on 9 October 1998
Richard Russo writes with a prose that is realistic, engaging and ultimately enjoyable. Much like "Nobodys Fool" and "Straight man" he fuses humor and his unique perspective on life into a highly descriptive, light-hearted, fast paced package of a book. Risk Pool relays the story and thoughts of a ten year old boy growing up in a small midwest town in the 50's. The story follows Ned, the main character, through his life reflecting on the impact that his relationship with his previously absent father and slightly disturbed mother have had on him. Once again Russo has managed to create characters who are intriguing, humorous and utterly realistic. The story itself tends to be a little bittersweet (both sweet and bitter, bitter and sweet) by the final chapter but satisfying none the less.
on 14 June 2002
This is an absolute favourite of mine, Russo's pace, and intimacy with each character as they socialize with the others, is one of the greatest insights into peoples behaviour towards one another that I am aware of. Loved it, as have all that read on my recommendation.
The scope is at a biographical level, where later books are a little more ambitious. The result is a keen, humerous, sympathetic and warm insight into a nucleus group of people living and surviving the decline of small, New England mill town America.
Richard Russo's 1988 novel The Risk Pool provides another example of how this outstanding author is able to transform a story of small-town America into a novel with magical and, at times, profound qualities. Russo achieves this primarily through the deep and humane development of a range of compelling characters, and the creation of a funny and poignant narrative which lovingly displays the whole gamut of human emotions. Russo has, of course, achieved this feat brilliantly in other of his novels, notably in the Pulitzer Prize-winning Empire Falls and The Bridge Of Sighs, but, arguably, surpasses these efforts in The Risk Pool.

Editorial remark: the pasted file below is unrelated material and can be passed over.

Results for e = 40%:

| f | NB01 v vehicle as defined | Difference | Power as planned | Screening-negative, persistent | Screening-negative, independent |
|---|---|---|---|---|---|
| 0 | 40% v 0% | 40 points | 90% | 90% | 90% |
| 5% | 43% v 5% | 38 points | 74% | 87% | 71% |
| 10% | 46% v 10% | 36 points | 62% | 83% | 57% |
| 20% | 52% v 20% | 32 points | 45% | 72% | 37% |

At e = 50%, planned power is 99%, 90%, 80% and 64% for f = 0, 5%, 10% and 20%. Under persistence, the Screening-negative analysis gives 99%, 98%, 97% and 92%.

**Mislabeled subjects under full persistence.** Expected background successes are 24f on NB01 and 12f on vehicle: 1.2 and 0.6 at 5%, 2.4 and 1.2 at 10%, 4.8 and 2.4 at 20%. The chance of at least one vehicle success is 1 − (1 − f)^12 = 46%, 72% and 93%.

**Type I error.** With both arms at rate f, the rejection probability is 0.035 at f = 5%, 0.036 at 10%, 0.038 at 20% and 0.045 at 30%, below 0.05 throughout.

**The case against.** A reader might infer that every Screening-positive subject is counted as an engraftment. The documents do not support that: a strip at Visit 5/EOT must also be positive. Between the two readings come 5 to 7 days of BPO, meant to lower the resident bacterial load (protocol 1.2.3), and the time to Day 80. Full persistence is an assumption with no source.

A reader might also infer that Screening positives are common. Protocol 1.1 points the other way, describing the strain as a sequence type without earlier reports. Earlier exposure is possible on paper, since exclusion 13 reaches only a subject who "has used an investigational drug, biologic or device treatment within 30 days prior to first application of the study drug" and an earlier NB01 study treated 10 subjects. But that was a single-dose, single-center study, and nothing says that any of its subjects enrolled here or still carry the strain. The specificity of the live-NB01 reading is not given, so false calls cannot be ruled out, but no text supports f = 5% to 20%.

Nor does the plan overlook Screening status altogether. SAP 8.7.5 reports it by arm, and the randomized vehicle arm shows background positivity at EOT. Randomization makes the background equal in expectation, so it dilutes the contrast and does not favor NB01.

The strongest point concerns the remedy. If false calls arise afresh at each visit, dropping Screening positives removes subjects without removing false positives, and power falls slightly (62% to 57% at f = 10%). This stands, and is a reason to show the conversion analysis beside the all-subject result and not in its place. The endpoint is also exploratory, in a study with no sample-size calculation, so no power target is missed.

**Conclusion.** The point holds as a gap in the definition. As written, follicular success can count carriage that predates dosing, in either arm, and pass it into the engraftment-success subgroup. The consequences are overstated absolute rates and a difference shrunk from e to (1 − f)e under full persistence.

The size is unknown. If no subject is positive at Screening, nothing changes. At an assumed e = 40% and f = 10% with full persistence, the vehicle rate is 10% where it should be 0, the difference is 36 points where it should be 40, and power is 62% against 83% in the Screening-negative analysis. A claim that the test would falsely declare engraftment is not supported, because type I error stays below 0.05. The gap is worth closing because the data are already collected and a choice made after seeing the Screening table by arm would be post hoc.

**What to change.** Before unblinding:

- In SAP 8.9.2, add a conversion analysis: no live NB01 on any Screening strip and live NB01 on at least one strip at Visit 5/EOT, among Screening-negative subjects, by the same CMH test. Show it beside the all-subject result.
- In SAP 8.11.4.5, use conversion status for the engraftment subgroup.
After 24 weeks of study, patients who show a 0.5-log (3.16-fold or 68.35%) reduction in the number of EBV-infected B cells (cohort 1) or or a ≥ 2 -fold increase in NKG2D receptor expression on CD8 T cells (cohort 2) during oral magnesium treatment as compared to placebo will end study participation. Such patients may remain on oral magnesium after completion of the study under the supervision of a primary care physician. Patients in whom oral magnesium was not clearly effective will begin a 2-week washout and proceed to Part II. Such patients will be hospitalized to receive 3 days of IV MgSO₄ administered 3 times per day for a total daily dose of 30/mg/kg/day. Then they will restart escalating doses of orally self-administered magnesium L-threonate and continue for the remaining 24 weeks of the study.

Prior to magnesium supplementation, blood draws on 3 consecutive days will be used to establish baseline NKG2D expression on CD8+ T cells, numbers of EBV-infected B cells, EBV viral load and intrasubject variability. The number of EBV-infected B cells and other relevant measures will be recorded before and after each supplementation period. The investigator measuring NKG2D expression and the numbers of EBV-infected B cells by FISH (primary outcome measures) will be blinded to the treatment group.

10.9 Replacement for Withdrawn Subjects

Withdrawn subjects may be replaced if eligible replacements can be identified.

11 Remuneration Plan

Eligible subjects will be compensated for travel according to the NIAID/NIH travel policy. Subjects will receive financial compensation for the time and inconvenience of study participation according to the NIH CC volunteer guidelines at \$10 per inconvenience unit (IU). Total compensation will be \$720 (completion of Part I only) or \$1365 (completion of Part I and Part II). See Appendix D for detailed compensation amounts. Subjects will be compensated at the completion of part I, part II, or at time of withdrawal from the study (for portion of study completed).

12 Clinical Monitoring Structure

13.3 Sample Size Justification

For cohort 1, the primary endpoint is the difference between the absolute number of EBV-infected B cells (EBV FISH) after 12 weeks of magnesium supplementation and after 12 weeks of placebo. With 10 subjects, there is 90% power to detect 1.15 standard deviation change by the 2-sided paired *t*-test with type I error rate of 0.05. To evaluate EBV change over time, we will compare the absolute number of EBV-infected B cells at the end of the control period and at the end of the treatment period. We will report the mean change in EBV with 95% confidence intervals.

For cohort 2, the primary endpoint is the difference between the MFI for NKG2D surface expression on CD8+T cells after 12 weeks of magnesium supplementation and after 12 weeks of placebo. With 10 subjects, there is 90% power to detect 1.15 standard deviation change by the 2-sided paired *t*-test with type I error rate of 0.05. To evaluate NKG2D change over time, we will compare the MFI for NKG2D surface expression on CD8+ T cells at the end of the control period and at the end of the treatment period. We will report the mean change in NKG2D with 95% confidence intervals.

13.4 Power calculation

The Risk Pool tells the story of father and son, respectively, Sam and Ned Hall, the former a hell-raising drunk who has apparently shunned everything worthwhile in his life, the latter a studied and reserved boy, and their antagonistic struggle for survival in Russo's fictional town of Mohawk. Russo's depiction of the vulnerable Ned's ambivalence towards his father, particularly in the wake of his mother's estrangement and breakdown, is outstanding. However, in terms of the narrative ambition of The Risk Pool, Russo does not limit himself to his two central protagonists, but has created a veritable Dickensian cast of brilliant characters, including that of Sam's nemesis Drew Littler, son of his 'girlfriend' Eileen, with whom he continually battles for physical and emotional supremacy, and Sam's pal, apparent ne'er-do-well and waster, the negro Wussy, a magnificently drawn literary figure, who young Ned takes to his heart. In relation to Russo's character Sam Hall, I did also wonder whether he had been named with the anti-hero of the famous song of the same name in mind (incidentally, covered by Johnny Cash on his album American Hero IV: The Man Comes Around).
The Risk Pool reminds me, in various ways, of a number of my favourite books and authors - in terms of the way Russo captures the essence of youth, To Kill A Mockingbird, Donna Tartt's My Little Friend and Mark Twain's writing - in terms of the depiction of ambition, and the apparently unachievable, mansion-on-a-hill dream, The Great Gatsby - and, in the way Russo has assembled such a brilliant cast of characters, with a mixed-up, but ambitious youth at the centre, Dickens' Great Expectations. High praise, indeed.